For me, Bixler's key weapon is the value he places (whether he means to or not) on the element of emotional surprise. Tracing things back to Tenement, the singer's trademark tonguetwistery is muffled and unrefined, but still wholly evident, if you listen for it. At one end of the scale sits something like 'Schaffino', on which the singer moulds entries from a dictionary of medical terms around romance, or the oblique, Naked Lunch-style sexuality of 'Paid Vacation Time'. We're also treated to glimpses of more traditional emotion, though – the refrain of 'Starslight', that "you know your insides true/better than I do", or the palpable fury of Bixler "kicking in windows" on 'Ticklish' are rendered doubly affecting for their being half-obscured in impossibly bright verbal surroundings. It's a technique that carried right through to Relationship of Command, embodied for me by 'Quarantined'. The song came close to the end of a record's worth of weapons-grade surrealism, and suddenly amid the psychedelic storm Bixler yells out "push becomes shove/days become months/and I seem to have forgotten the warmth of the sun" – which I took to mean, the world has been turned inside out, and I have been cast adrift with it, helpless. Whatever the lines mean, they floor me every time. That strings of supposedly unrelated words can make us feel this paranoid, this dizzy, this desolate, is just as powerful as the thunderstorm call and response of the El Paso band's twin guitars. "Is this the comfort of being afraid?" asked Bixler-Zavala on 'One Armed Scissor'. I know my answer.

Thirteen years ago, things didn't look fantastic for rock music. Relationship came out the same year as Chocolate Starfish, as Hybrid Theory, as The Sickness. I was thirteen then, and my decision that my future lay firmly in the guitar happened to coincide nearly exactly with the release of Relationship in September of 2000. Never having enough for CDs, I spent all my money on magazines, and this is where I first heard the band, 'Incetardis' on a Rock Sound cover-mounted disc. I hated the song's wilful otherness, and I hated 'Pattern Against User' only a little less when I heard that a few months later, still bombarded with hype from a press engorged on the band's energy. When they split, I paid no attention. But things started changing. Thursday barrelled their way into my consciousness thirteen months later with 'Understanding in a Car Crash' (which invented and immediately bettered a whole wave of emo before it had even started), a frenetic anthem whose tragic subject matter held an inescapable allure for fourteen-year-old me. Casting around for literature, I often found that At the Drive-In were the reference point. Things got serious in 2003 with The New Romance and A Song to Ruin, two records that took over my life that year. Listening back, I can easily hear Ward and Rodriguez-Lopez in the jagged interplay of 'All Medicated Geniuses', Hinojos and Hajjar's combined menace opening 'Charlie and the Propaganda Myth Machine'. I can now state categorically that Billy Talent's debut, also out that year, would not have existed without Relationship of Command. But back then, all I had was the name as a reference point. At the Drive-In. That weird band I didn't like, until idly watching TV on an unremarkable day in 2004 or 5 and 'One Armed Scissor' flashed across the screen and it all made sense. By 2007 I was a Drive-In devotee and watching Meet Me in St. Louis, a band who often drew comparisons with the Texans for their feral stage presence, their relentless forward surge, Toby's cut-up and often unfathomable approach to lyrics, those same glinting moments of human feeling strewn amongst the debris. The one album they left the world with, Variations On Swing, means just as much to me, if not the world at large, as Relationship Of Command.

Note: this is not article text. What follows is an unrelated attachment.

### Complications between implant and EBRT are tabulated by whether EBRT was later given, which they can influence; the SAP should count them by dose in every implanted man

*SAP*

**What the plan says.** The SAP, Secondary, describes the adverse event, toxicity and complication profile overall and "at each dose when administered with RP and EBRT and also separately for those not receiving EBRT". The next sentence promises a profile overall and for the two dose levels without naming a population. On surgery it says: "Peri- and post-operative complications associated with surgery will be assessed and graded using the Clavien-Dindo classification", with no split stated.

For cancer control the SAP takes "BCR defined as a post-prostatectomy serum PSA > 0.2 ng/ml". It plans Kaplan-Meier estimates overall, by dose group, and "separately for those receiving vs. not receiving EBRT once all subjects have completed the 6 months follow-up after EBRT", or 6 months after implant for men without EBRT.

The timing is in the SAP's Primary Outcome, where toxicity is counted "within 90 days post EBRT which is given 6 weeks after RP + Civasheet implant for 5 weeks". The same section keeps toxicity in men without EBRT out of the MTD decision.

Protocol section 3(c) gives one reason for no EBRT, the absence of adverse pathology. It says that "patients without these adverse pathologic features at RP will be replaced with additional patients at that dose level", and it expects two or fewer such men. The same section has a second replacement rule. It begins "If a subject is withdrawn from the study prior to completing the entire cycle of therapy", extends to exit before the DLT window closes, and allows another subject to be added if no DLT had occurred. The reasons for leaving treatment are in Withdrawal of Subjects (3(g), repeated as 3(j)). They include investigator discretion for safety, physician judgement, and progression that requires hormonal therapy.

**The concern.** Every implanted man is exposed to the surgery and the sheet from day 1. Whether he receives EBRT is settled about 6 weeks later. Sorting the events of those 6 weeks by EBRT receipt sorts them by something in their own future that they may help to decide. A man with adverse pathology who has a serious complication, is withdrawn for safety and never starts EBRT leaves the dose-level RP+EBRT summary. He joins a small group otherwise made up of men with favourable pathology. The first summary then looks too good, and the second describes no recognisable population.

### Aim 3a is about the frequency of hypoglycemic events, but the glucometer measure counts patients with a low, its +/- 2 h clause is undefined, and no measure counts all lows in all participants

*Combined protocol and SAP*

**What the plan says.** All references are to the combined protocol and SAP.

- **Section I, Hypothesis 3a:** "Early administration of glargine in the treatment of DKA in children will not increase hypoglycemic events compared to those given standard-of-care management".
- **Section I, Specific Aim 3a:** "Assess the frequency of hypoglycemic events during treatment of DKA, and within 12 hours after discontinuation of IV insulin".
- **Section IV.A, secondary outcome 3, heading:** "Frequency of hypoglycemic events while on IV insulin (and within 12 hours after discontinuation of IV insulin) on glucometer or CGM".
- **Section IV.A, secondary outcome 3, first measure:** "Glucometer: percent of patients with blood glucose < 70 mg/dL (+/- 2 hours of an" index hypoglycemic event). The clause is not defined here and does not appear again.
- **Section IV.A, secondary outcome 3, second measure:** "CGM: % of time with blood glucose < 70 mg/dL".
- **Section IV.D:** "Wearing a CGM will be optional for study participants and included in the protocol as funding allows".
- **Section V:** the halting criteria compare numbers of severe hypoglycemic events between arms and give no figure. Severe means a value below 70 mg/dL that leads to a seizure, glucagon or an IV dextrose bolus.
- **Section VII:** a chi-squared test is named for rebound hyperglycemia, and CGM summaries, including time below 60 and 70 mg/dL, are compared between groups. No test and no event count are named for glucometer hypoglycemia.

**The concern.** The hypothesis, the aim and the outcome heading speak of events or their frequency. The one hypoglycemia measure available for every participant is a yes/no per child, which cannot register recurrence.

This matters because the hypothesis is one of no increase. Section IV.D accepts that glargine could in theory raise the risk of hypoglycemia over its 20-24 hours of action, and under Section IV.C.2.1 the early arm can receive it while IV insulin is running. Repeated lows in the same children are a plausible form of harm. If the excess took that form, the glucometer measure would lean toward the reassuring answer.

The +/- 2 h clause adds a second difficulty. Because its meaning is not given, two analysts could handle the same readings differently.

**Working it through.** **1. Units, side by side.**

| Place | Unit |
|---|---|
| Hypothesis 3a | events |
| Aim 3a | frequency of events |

These are not bands I'd expect the members of At the Drive-In to listen to, or even to be aware of. At the most cringeworthy (tell me the guitars on Taking Back Sunday's 'One Eighty By Summer' don't sound like Jim Ward), it's debatable whether the band's influence was always positive. But it was there regardless, and now everyone wants to know what happens next. In January, and apropos of not very much at all, Pitchfork stirred up some rather unfounded 'new album' hype. Rodriguez-Lopez, of course, had already put the unequivocal kibosh on anything of the sort, and since the Mars Volta break at the start of the year, seems content plugging away in Bosnian Rainbows. If you're jonesing for hopes, it's Bixler-Zavala you should be pinning them on, though I wouldn't endorse it. Jim Ward's love for At the Drive-In has never been a secret, so hearing him say to LA Weekly that "the most exciting part to me is that there's not a firm ending to this band," doesn't elicit the same levels of optimism as if those words had come from his fellow guitarist. But Bixler-Zavala's not been all that vocal on the subject in the past. Where he and Rodriguez-Lopez have previously presented as an inseparable unit, the frontman came over all soppy for the Drive-In in his Volta breakup letter, proclaiming his love for the band, and maybe having a little dig at his erstwhile bandmate's recent performances. It's that sea change, rather than anything else, that should leave fans expectant. But I'm not holding my breath. I'd venture to say that if there is any creative future for At the Drive-In, it'll be without Rodriguez-Lopez, which would be strange after his profound positive effect on Relationship of Command. Without him to reign in the overblown U2isms of the more recent Sparta output, who knows whether new material would be as electrifying and singular as we so badly would love it to be? Or would Bixler-Zavala fulfil this role, spiking Ward's keenness for the straightforward with hallucinogens? Questions are all I have on At the Drive-In's future. I don't need them answered, and if they ever are, I won't go sleepless waiting.

Because in the middle of writing all this I step from a train to a concrete platform in a grey suburb, part of a cold tide of commuters all wrapped for winter, though it is nearly April. Breaking loose from the seething mass, the chords at 2:44 in 'Cosmonaut' burst like shrapnel into my consciousness. This is my favourite part of my favourite song by At the Drive-In, the most locked in this band of such disparate parts ever sounded. Hajjar, Hinojos, Rodriguez-Lopez and Ward gather and fuse into a single deadly rhythm, jagged and jubilant and unstoppable, Bixler stutter-screaming in animal fury over the top. I am reduced to the mass and consistency of a shriveled leaf in the biting wind, rendered powerless, whipped around and carried away and stripped of all worry and human failing for a few brief seconds between a train station and a high-rise office block.

Whether they're futureless, whether this was all about the Benjamins, these things matter not. This is my At the Drive-In, and it takes the weight out of living.